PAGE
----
Animal agriculture has come under increasing attack by animal rights groups for everything from management practices to their very existence. The most visible action has been by the Humane Society of the United States and their state-by-state crusade to outlaw the use of gestation stalls, calf crates and battery cages. While those in animal agriculture see these as management tools designed for the health and protection of the animal, animal activists see them differently.
Charlie Arnot is CEO of the Center for Food Integrity, a non-profit organization which works to build consumer trust and confidence in the U.S. food system. He says this is going to be an on-going challenge because with each generation, consumers are further removed from the farm. “So everybody has to take a personal responsibility, whether it’s education your neighbor, being involved in a spokesperson program or participating in a more formal program to help tell the story who we are and what we do today in a way that is compelling and meaningful for consumers.”
In a case such as the Westland-Hallmark animal abuse video, Arnot says animal agriculture needs to be the first voice those consumers hear saying; “That is not acceptable, that is not consistent with our standards, we won’t accept it, we won’t tolerate it.”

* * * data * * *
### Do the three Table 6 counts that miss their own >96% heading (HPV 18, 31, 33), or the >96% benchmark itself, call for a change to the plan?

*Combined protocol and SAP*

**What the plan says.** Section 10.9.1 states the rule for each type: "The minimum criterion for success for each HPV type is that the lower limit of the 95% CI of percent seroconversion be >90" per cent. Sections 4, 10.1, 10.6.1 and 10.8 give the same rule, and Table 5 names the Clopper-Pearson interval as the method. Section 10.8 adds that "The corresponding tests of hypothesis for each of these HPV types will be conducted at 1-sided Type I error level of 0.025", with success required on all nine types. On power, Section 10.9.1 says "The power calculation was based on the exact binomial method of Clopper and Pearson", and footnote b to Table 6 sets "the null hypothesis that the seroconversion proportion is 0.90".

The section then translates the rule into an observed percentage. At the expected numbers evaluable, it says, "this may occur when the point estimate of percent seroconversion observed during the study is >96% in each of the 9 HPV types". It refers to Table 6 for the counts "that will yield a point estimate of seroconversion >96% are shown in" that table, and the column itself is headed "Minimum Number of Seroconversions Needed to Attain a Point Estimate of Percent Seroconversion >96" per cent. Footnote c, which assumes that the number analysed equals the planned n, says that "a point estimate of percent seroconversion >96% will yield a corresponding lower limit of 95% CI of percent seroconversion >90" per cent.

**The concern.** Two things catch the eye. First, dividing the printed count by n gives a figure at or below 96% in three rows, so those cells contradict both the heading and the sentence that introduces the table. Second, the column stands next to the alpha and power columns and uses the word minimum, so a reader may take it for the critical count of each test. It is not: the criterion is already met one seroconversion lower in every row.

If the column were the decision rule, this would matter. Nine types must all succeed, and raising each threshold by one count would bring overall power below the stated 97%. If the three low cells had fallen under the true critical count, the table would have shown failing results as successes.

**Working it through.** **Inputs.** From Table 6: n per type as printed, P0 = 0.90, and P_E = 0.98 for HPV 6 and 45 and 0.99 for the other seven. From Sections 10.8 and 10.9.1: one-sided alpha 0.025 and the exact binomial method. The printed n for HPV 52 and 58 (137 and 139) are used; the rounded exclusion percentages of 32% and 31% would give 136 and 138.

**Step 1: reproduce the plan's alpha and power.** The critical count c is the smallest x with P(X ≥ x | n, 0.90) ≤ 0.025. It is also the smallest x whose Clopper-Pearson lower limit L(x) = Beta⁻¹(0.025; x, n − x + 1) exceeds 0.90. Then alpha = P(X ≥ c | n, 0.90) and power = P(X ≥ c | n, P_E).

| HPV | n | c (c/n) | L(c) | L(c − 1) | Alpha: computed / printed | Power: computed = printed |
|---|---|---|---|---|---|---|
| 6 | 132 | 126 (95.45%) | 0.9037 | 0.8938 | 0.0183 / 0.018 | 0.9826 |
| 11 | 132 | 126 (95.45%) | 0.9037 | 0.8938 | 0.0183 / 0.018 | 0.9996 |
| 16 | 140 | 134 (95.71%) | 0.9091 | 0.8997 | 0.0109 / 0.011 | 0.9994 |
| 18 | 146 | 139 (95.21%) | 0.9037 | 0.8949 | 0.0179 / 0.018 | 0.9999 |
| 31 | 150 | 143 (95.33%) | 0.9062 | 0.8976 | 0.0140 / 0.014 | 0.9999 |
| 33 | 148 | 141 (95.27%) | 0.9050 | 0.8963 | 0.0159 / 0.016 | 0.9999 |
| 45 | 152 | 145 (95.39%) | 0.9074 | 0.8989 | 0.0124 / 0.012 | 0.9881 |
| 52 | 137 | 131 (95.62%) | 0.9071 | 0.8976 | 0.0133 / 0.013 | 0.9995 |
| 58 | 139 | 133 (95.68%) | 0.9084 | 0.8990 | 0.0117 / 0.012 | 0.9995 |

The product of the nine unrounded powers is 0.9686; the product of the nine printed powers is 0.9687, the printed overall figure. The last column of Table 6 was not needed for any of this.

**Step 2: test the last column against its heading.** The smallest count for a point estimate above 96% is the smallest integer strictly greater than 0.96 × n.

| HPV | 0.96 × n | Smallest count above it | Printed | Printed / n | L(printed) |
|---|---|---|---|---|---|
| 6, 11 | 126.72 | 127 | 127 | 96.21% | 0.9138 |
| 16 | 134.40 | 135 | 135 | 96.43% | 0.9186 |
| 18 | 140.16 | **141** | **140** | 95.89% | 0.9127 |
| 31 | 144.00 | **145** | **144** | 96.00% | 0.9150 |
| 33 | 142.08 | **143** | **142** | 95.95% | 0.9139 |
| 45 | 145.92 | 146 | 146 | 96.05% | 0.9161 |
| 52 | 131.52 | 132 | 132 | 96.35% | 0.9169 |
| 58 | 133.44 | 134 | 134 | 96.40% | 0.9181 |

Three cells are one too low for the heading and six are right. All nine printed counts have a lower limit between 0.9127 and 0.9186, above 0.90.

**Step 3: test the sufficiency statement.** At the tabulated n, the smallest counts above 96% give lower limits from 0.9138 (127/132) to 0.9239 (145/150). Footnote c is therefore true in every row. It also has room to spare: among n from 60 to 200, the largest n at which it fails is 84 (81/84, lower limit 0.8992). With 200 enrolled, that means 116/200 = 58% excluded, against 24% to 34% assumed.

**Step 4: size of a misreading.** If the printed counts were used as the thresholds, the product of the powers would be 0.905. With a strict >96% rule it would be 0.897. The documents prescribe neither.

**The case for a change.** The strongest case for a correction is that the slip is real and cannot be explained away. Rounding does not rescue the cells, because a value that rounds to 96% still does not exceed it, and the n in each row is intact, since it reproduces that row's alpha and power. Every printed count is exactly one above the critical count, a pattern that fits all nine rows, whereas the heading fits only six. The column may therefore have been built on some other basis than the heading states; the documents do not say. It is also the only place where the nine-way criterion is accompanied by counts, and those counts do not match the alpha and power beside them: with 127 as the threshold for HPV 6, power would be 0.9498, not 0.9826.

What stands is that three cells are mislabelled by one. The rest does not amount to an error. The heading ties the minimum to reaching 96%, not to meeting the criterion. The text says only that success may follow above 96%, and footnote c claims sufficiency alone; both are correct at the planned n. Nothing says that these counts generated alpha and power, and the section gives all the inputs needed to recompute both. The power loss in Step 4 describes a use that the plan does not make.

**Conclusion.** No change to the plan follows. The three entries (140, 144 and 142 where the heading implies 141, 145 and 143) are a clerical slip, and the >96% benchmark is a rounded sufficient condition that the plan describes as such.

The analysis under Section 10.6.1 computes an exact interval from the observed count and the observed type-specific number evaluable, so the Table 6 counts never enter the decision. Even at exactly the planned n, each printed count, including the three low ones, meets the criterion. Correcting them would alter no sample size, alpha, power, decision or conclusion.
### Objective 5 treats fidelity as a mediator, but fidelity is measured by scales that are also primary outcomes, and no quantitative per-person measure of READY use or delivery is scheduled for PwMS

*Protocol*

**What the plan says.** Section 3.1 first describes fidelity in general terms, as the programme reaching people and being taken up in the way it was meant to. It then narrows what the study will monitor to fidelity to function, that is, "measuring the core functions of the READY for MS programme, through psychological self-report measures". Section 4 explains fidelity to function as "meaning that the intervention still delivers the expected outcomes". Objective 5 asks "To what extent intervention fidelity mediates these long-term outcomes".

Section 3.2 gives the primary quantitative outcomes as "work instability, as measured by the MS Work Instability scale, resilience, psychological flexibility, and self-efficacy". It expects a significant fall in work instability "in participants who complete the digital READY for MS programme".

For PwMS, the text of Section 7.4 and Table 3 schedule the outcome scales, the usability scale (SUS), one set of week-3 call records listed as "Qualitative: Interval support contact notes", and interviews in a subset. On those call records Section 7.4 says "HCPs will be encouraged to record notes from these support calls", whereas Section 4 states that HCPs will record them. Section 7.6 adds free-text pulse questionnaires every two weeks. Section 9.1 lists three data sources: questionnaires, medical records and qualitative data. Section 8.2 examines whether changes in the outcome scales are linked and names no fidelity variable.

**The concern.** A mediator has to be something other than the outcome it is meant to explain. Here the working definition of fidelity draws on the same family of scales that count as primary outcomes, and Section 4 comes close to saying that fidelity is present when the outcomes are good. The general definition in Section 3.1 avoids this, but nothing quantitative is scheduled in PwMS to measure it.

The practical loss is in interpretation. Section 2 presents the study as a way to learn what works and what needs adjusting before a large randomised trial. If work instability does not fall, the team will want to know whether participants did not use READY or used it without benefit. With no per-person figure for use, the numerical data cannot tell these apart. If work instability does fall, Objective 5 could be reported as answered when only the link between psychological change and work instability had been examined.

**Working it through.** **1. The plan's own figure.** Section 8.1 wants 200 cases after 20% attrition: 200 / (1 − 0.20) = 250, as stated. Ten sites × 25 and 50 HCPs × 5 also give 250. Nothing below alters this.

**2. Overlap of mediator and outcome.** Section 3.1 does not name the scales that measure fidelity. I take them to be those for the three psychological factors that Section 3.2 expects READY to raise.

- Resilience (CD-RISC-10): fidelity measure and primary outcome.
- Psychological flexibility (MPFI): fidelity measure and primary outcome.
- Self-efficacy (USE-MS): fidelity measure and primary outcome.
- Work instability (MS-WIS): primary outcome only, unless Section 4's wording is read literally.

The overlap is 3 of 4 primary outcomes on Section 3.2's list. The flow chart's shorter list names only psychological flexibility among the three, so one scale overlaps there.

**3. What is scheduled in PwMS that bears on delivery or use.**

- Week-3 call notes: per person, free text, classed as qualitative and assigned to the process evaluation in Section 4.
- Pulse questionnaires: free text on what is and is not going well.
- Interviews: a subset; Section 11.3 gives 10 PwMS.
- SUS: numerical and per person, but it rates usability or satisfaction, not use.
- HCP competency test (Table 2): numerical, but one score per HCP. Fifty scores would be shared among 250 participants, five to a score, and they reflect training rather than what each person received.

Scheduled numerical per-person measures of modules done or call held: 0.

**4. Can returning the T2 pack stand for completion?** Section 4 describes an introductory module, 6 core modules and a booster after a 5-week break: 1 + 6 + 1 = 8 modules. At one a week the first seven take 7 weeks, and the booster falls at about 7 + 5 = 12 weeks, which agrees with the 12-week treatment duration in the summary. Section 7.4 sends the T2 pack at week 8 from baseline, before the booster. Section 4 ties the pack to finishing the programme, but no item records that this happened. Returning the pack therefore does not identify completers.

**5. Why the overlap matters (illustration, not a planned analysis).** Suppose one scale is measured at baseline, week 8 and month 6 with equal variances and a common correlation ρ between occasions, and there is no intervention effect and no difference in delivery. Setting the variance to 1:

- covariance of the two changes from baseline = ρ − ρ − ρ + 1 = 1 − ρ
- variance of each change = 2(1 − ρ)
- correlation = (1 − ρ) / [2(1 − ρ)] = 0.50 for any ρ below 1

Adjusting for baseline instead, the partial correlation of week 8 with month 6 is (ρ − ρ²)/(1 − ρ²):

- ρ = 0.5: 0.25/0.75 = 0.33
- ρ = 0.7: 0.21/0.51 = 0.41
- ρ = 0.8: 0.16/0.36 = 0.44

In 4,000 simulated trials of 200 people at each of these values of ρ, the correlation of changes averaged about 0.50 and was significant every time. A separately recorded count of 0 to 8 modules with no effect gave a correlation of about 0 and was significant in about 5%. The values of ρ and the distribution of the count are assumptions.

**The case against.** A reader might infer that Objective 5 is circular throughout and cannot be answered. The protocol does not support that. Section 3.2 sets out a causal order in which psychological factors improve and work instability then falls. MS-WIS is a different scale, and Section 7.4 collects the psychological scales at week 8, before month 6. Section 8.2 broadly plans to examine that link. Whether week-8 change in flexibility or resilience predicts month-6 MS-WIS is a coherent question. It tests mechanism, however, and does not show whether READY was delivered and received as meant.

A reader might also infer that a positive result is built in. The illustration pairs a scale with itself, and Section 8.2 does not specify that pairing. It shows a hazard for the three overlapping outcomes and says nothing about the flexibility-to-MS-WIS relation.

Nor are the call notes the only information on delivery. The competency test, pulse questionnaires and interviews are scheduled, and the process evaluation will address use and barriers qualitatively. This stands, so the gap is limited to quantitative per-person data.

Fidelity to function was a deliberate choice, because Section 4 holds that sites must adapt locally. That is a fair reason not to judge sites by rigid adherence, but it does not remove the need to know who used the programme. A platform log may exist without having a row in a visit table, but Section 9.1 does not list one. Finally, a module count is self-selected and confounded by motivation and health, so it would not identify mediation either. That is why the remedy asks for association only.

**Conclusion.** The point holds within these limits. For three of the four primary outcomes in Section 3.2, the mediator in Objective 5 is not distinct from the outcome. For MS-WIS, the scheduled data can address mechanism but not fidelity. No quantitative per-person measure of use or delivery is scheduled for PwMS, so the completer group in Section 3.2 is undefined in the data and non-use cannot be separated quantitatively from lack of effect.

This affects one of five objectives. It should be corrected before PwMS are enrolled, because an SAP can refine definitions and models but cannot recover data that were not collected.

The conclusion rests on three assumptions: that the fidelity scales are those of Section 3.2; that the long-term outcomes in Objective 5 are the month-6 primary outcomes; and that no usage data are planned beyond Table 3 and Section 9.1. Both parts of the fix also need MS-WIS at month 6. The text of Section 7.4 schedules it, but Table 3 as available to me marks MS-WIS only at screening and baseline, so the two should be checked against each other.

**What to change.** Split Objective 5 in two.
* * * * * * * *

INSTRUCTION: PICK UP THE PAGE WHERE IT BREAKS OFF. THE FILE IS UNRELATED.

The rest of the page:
As for the HSUS campaign against gestation stalls, calf crates and battery cages, Arnot says we cannot rely solely on science as justification for their use. “If they come back with an emotion-based argument, we will lose that every single time as we have seen.” He says producers need to be able to look consumers in the eye and tell them with confidence that they are using these tools for the safety and/or health of the animal.
Another area Arnot says agriculture needs to change is to get away from the iconic images of farming in years gone by, “They’re completely inconsistent with what we use today.” He says when we promote those images and then consumers see hidden camera videos of today’s farm, “It creates greater suspicion about what we are doing in today’s operations.”
One tool that CFI has become involved with is Farmers Feed US. It is a website which offers consumers the chance to win free groceries for a year. Consumers select the state in which they live then select a farmer to meet. That farmer then introduces themselves, explains more about their farm and even invites them to visit. Arnot says the response from consumers is it really does increase their level of understanding modern production. So far, two states, Michigan and Ohio are on the website. Taking that one step further, more farms are operating their own website with personal videos. Arnot says when people drive by many of today’s farms they don’t see any animals, they see big buildings and “Don’t Enter” signs, it causes suspicion. “Anything we can do to become more transparent, to show more of what we do, benefits all of agriculture.”
Charlie Arnot talks about the issue:
© Copyright 2009 Brownfield, All rights Reserved. Written For: Brownfield